The boulder up against Hizzoner’s backside is Police Chief William J. Bratton, who wants to boot uniformed retired officers who provide film-set security in favor of active, off-duty LA cops, who would be accountable to his commanders — and paid nearly double the going rate.
Pressure on the other cheek comes from the financially-struggling film industry, reeling from the recession and record low numbers of on-location TV and film shootings in LA. They say Chief Bratton’s proposal – on which Villaraigosa has stayed decidedly mum – will make it even less attractive for film crews to shoot in L.A., worsening the problem of runaway production.
As he weighs a run for governor, Antonio Alcalde faces a possible political embarrassment no matter which side he favors in the feud: How would it look if he launched a campaign without full backing of his own chief? And what kind of LA mayor wades into a governor’s race without big time Hollywood support?
When Calbuzz started asking questions about the dispute, Villaraigosa’s press people hemmed, hawed and scurried around for two days to come up with some answers, and finally told us late Friday the mayor is hoping to work out a compromise. But retired cops have had the sweet gig for location security services for half-a-century, and it looks to us like the mayor risks honking off either the film industry – which has rallied around the ex-officers — or the LAPD and Bratton, who argues that the incumbent retirees are not accountable.
As far as we can tell, nobody has looked at how this issue might affect Tony V if he runs for governor. The LA Times has been following the issue as a business story and, to some degree, as a local labor beef between the LAPD and the coalition of labor and industry groups, That includes the Teamsters and the Motion Picture Association of America, who are fighting to keep things as they’ve been for the last 50 years. As Nikki Finke has noted in Deadline Hollywood Daily, Film LA is peeved that the movie-cop issue remains unstuck.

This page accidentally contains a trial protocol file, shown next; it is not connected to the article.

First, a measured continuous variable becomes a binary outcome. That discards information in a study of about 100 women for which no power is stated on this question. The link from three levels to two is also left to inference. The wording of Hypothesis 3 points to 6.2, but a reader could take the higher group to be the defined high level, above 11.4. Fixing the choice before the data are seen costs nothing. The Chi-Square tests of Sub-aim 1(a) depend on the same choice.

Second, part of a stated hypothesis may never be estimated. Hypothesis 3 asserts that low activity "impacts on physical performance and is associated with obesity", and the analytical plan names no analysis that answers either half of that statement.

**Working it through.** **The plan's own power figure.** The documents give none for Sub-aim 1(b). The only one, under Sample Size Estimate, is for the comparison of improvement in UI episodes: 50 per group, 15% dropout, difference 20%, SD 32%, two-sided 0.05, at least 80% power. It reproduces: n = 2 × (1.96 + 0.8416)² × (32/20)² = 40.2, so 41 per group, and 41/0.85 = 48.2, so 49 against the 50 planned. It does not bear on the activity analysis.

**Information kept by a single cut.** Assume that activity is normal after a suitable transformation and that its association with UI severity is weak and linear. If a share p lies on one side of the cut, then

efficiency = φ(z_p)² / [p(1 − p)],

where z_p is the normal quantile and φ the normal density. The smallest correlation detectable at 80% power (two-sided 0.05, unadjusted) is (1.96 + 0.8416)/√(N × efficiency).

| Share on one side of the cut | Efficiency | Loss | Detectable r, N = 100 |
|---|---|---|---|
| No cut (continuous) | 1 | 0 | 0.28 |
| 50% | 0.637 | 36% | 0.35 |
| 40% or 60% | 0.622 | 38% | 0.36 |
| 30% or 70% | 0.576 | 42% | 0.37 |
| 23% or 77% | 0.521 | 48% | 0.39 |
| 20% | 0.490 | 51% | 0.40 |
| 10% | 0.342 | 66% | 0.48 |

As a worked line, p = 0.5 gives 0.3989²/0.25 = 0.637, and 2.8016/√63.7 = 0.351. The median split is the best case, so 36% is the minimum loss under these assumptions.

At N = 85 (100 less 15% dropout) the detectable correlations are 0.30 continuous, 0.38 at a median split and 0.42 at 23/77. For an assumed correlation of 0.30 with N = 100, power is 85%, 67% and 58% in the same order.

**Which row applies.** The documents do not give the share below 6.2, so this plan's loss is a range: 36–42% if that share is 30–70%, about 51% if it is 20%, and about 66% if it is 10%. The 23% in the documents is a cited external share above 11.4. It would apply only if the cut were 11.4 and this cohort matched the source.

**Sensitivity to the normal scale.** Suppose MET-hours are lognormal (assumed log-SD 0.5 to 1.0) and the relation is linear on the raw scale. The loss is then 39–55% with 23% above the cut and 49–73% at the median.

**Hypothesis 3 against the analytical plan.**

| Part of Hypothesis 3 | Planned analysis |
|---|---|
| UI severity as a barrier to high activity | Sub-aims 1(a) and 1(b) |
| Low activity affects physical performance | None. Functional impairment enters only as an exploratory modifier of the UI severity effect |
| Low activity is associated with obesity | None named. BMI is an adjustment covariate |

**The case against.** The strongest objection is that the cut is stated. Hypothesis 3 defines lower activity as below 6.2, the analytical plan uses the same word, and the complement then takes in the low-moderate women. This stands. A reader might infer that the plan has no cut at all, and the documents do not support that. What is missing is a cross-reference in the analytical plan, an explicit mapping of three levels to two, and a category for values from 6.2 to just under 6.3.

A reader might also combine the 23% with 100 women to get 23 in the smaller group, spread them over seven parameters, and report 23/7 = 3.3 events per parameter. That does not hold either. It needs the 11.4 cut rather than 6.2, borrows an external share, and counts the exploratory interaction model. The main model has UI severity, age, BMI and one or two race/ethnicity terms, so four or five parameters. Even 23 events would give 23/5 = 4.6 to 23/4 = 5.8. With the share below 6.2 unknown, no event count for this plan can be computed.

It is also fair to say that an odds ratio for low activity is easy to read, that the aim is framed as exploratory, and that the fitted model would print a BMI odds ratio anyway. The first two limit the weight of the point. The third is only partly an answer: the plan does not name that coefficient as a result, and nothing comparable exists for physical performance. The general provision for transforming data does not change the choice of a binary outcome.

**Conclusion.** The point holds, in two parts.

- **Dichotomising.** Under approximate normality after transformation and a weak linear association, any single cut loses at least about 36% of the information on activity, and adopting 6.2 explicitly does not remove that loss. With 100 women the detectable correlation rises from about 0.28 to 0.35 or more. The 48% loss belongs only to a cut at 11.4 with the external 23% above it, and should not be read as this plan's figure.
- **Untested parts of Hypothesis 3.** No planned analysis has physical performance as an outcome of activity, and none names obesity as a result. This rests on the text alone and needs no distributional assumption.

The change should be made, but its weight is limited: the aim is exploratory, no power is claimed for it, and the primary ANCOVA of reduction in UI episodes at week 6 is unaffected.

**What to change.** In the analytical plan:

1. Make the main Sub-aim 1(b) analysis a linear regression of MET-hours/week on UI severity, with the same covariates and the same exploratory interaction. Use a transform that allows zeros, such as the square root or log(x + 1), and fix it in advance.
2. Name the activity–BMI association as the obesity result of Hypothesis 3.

Location cops now make about $50 an hour. Under Bratton’s proposal, if the studios want to keep cops in LAPD uniforms, they’d have to pay time-and-a-half plus a 14% administrative fee — which adds up to $80-$100 an hour, according to Gene Patterson, secretary of the Motion Picture Officers Association.
“The mayor doesn’t have to be caught between a rock and a hard place,” said Marilyn Bitner of Plan A Locations, a company that brokers residential and commercial sites to the film industry: “If you drive out production, you’re losing resources that fund the police,” she told Calbuzz. “I don’t know why the mayor won’t weigh in”
Bitner and other LA sources also told us Villaraigosa has only a perfunctory relationship with the film industry, which may help explain why it took Villaraigosa’s political consultants and LA press people two full days to explain where he stands on the issue.
We got bounced from one staff person to another until spokeswoman Janelle Erickson finally told us: “The mayor enjoys a very close relationship with the film and entertainment industry in LA. It’s always a priority in the mayor’s office to support an industry that creates jobs.”
According to Erickson, Villaraigosa is working on a “compromise” that would allow retired cops to continue location work, but not in their LAPD uniforms. There’s the rub: retired cops and filmmakers we spoke to said that’s no compromise at all. Unless movie cops look like real LAPD officers, they say, there’s no way they can command the authority needed to secure a film site.
“You can’t stop traffic and run interference if you look like a mall security guard,” said Peterson, a retired detective supervisor with 37 years in the LAPD.
Erickson referred us to the Director’s Guild of America where spokeswoman Sahar* Moridani, offered this lukewarm comment: “We’ve always enjoyed and appreciated the open access and the support we’ve received from the mayor’s office.”
It is true that Villaraigosa enjoyed financial support in his re-elect from high-end names in the entertainment world like Spielberg, Geffen, Katzenberg, Hanks, Reiner, Streisand et. al. But they aren’t the ones on the front lines of this fight.
“He may have a relationship with the Steven Spielbergs of the world,” Bitner said, “but he doesn’t have a relationship with the working industry – the people below the line,” referring to location managers, line producers, camera, set and design crews, plus the large number of others who work on location.
So who’s Villaraigosa gonna pick — the working film industry or the chief? As one L.A. media pal of ours put it: “Kind of your classic lady or the tiger.”
*Oops — in the original we called her Sarah. Sorry.
Furthermore: Since our original post, we caught another look at the issue on Sharon Waxman’s “The Wrap”